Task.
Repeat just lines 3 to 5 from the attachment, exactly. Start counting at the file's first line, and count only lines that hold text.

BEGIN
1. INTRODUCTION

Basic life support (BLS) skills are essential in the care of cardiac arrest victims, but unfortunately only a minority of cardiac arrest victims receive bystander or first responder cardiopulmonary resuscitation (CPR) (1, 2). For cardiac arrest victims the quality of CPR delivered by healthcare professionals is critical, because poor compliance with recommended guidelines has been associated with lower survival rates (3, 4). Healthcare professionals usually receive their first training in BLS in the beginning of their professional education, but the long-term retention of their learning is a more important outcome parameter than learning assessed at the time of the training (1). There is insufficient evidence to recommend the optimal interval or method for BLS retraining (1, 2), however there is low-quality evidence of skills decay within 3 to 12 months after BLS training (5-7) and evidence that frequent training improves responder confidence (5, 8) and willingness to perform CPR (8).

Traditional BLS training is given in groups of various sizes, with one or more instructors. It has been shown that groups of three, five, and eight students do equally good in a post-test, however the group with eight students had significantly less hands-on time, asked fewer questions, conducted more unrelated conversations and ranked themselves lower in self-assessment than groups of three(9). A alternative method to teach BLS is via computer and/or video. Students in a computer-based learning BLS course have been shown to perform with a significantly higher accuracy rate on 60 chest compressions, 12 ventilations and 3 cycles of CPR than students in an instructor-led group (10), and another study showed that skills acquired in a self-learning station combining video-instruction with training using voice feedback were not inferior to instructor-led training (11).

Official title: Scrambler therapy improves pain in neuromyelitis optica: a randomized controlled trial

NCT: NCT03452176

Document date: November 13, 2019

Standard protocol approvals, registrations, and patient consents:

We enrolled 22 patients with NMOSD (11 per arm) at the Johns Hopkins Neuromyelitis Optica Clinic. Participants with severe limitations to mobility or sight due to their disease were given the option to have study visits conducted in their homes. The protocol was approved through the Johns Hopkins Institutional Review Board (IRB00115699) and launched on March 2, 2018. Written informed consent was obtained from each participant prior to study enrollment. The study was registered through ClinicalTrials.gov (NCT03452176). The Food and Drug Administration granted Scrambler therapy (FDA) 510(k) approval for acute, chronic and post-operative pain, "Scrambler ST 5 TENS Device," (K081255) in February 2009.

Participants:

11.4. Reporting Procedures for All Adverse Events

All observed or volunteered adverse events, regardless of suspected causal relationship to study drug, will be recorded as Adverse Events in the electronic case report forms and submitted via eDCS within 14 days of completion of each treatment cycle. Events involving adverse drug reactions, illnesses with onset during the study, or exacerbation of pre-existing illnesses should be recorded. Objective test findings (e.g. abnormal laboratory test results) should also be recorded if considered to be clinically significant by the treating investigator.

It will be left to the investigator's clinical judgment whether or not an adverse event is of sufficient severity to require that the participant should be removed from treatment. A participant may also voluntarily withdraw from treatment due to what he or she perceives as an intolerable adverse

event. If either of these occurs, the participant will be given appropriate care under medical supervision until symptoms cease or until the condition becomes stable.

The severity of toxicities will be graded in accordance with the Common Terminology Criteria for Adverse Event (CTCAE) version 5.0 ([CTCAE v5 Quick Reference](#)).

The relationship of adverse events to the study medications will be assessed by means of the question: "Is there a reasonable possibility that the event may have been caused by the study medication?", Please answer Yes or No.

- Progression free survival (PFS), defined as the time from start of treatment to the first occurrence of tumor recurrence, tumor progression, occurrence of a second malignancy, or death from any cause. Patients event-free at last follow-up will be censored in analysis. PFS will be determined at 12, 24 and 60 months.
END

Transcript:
Traditional BLS training is given in groups of various sizes, with one or more instructors. It has been shown that groups of three, five, and eight students do equally good in a post-test, however the group with eight students had significantly less hands-on time, asked fewer questions, conducted more unrelated conversations and ranked themselves lower in self-assessment than groups of three(9). A alternative method to teach BLS is via computer and/or video. Students in a computer-based learning BLS course have been shown to perform with a significantly higher accuracy rate on 60 chest compressions, 12 ventilations and 3 cycles of CPR than students in an instructor-led group (10), and another study showed that skills acquired in a self-learning station combining video-instruction with training using voice feedback were not inferior to instructor-led training (11).

Official title: Scrambler therapy improves pain in neuromyelitis optica: a randomized controlled trial

NCT: NCT03452176